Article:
GO   ABSINTHE, OPIUM, AND MAGIC 1920s Shanghai is the setting of Debbie McMahon’s wonderfully environmental tour de force of clowning, dancing and blood, which evokes, with ferocious imagination, not just a bygone era but also the atmosphere of the Grand Guignol. Upon arrival at the theater, we are ushered into an antechamber outside the actual auditorium, which has been set up to resemble a Shanghai bazaar. There are sallow-eyed maidens serving tea — and also warm absinthe, strained through sugar, Thomas De Quincey–style. The scent of the absinthe wafts through the entire theater, melding with dry ice and creating a mood that elegantly mixes pleasure and decay. The play’s first act, “Sing Song Girl Sings Last Song,” is a haunting ballet of despair, involving a cast that includes jaded “Sing Song Girl” prostitute Bright Pearl (Tina Van Berckelaer), a young virgin protégé (Amanda Street) who dreams of becoming Top Whore, and calculating Madame Old Bustard (Dinah Steward), who plots to sell the virgin to be raped and mutilated by a piglike mobster (Roy Starr). Anchored by Debbie McMahon’s pleasingly melodramatic choreography, the dance tackles a compelling story of rage, despair and vice. Steward’s charmingly sinister Old Bustard steals every scene she’s in — but Street’s scheming, loathsome virgin is a standout as well. Act 2’s vignette, Chris Bell’s “The Cabinet of Hands,” is a gripping horror tale, with a sharp twist of quirky humor. A prissy young French couple (Robin Long and Zachary Foulkes), vacationing in Shanghai, gets more than they bargain for when they go slumming at the opium den owned by a seemingly kind old woman (Kevin Dulude). As the thrill-seeking Westerners get happily stoned on The Dragon’s Tail, the old woman’s diabolical true nature shows through. The final scene consists of a jaw-dropping gorefest that will have you simultaneously howling with terror and laughter (while slipping your hands in your pockets for safekeeping). Dulude’s wicked old woman is the perfect embodiment of mysterious evil — and the horrific fate of Long’s ill-fated naif hilariously suggests an anti-drug teaching moment that’s very effective. Art/Works Theatre, 6569 Santa Monica Blvd., Hollywood; Fri.-Sat., 8 p.m.; check Web site for added perfs; through January 3. brownpapertickets.com/event/82322. Grand Guignolers and [via] Corpora Performance R& D House production. (Paul Birchall)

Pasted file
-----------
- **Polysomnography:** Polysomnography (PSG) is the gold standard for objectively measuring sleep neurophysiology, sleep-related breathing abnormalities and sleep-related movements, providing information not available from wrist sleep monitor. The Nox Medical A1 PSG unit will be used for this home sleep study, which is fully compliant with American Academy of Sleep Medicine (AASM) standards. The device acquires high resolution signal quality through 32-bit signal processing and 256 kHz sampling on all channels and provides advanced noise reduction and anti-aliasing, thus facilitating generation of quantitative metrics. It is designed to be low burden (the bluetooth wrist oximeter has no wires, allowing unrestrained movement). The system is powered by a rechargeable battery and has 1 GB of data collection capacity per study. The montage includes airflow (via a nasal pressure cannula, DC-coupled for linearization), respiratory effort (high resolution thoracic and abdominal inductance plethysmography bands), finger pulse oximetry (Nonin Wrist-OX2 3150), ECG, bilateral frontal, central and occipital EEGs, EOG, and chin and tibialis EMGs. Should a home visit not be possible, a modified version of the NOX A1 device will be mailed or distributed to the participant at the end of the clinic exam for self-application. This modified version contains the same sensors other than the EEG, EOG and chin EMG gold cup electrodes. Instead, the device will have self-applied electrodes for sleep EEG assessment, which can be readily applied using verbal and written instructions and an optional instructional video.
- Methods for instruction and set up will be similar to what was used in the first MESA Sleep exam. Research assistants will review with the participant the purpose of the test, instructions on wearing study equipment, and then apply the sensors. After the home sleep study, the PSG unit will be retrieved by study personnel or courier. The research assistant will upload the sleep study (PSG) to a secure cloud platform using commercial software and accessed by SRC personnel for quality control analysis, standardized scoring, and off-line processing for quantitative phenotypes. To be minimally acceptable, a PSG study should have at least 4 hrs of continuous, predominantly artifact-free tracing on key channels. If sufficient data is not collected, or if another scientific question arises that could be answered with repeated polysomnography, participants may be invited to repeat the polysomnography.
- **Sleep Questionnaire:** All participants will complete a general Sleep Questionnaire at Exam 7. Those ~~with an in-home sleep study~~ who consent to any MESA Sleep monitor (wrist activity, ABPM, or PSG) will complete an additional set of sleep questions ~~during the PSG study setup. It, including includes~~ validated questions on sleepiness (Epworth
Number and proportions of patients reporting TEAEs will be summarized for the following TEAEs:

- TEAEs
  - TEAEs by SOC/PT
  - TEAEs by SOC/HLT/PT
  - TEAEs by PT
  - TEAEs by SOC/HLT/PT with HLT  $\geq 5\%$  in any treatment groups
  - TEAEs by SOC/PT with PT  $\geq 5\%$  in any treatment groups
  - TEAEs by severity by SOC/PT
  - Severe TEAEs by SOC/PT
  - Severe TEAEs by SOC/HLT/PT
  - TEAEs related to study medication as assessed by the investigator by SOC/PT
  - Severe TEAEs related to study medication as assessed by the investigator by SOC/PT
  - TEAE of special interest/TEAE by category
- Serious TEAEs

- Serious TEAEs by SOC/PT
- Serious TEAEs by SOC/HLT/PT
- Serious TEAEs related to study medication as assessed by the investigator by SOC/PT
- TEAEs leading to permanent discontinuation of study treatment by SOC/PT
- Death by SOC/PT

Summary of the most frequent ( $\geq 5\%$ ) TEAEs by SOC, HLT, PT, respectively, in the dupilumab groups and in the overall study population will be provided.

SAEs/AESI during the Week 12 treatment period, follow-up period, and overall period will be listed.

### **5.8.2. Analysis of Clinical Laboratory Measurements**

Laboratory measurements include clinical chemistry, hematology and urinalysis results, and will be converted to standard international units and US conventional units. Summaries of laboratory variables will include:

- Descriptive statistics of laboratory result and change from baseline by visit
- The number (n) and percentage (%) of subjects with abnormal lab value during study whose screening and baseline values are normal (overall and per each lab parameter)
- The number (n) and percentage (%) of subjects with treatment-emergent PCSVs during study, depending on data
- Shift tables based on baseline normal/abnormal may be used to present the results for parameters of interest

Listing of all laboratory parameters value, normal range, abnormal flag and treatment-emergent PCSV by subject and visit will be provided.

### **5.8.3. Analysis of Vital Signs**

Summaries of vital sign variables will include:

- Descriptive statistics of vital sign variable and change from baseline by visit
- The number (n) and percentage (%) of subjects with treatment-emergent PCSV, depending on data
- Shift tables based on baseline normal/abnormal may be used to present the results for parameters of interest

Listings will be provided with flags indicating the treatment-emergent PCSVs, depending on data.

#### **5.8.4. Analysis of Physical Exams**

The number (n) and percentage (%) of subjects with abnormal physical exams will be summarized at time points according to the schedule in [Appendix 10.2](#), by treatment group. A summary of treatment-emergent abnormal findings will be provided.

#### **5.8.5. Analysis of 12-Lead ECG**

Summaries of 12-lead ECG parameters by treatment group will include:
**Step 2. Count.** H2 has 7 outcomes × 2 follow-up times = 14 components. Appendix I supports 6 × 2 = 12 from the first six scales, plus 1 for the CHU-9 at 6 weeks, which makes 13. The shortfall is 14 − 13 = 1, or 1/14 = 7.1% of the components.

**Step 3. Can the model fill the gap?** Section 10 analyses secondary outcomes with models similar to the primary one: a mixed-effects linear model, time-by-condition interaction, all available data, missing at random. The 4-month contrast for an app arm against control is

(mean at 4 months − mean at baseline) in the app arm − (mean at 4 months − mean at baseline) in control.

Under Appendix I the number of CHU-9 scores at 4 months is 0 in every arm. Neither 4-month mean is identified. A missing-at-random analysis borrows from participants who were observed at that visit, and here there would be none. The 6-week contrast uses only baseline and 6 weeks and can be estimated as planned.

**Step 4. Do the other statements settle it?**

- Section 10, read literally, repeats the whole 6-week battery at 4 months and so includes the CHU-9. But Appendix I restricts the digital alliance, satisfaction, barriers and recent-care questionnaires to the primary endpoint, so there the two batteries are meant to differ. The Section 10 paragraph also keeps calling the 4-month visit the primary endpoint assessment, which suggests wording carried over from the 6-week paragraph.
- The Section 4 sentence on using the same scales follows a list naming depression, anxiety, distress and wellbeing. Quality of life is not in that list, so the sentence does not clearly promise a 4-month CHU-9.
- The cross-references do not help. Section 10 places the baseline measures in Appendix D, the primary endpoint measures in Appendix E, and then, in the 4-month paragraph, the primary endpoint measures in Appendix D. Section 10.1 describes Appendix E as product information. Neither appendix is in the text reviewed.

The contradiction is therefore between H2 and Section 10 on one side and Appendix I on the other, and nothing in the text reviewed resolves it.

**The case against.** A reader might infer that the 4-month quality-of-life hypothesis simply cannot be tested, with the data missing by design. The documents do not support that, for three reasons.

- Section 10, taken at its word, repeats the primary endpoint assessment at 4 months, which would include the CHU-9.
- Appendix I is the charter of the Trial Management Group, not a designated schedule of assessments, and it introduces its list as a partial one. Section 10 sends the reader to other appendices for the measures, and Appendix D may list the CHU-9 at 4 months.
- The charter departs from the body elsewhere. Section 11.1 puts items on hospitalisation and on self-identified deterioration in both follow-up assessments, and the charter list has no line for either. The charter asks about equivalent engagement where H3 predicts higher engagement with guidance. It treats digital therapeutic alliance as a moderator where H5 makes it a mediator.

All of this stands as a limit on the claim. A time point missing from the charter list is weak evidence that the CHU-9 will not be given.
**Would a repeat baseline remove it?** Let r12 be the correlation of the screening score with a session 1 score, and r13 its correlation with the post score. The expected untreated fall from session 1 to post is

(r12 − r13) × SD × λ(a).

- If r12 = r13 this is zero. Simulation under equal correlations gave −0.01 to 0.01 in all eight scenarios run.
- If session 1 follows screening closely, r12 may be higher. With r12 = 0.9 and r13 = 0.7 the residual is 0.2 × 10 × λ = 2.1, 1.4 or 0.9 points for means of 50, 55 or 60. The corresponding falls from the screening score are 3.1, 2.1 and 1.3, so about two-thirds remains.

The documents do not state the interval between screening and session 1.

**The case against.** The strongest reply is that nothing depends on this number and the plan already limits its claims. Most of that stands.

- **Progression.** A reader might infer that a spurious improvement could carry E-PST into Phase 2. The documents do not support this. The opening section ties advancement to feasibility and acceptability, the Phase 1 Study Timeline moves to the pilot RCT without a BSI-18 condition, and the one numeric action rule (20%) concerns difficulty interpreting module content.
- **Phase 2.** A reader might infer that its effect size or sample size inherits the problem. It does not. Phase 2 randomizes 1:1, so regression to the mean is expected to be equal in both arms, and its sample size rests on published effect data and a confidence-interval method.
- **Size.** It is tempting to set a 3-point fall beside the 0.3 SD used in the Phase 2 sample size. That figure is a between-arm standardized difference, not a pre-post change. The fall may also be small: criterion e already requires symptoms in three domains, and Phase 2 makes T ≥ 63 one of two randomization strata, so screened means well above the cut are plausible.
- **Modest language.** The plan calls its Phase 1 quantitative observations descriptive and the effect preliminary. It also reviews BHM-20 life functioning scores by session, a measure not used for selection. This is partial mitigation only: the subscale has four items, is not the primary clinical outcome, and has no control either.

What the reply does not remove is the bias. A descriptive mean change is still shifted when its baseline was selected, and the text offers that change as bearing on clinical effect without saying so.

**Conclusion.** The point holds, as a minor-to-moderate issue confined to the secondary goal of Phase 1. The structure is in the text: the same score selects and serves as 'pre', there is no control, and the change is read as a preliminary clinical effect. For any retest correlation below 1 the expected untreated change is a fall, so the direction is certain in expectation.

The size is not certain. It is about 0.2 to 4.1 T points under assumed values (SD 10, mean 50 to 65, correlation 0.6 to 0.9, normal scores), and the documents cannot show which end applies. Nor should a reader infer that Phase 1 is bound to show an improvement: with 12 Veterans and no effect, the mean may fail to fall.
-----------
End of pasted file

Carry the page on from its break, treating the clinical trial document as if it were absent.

GO   ACCOMPLICE: HOLLYWOOD Part game, part theater, part tour: It all begins with a phone call disclosing a secret meeting location. Aided by clues and mysterious cast members strewn throughout various locations, such as street corners, bars, iconic landmarks and out-of-the-way spots, the audience traverses the city streets, piecing together clues of a meticulously crafted plot. Various Hollywood Boulevard locations, schedule varies. accomplicetheshow.com. (Steven Leigh Morris) See Theater feature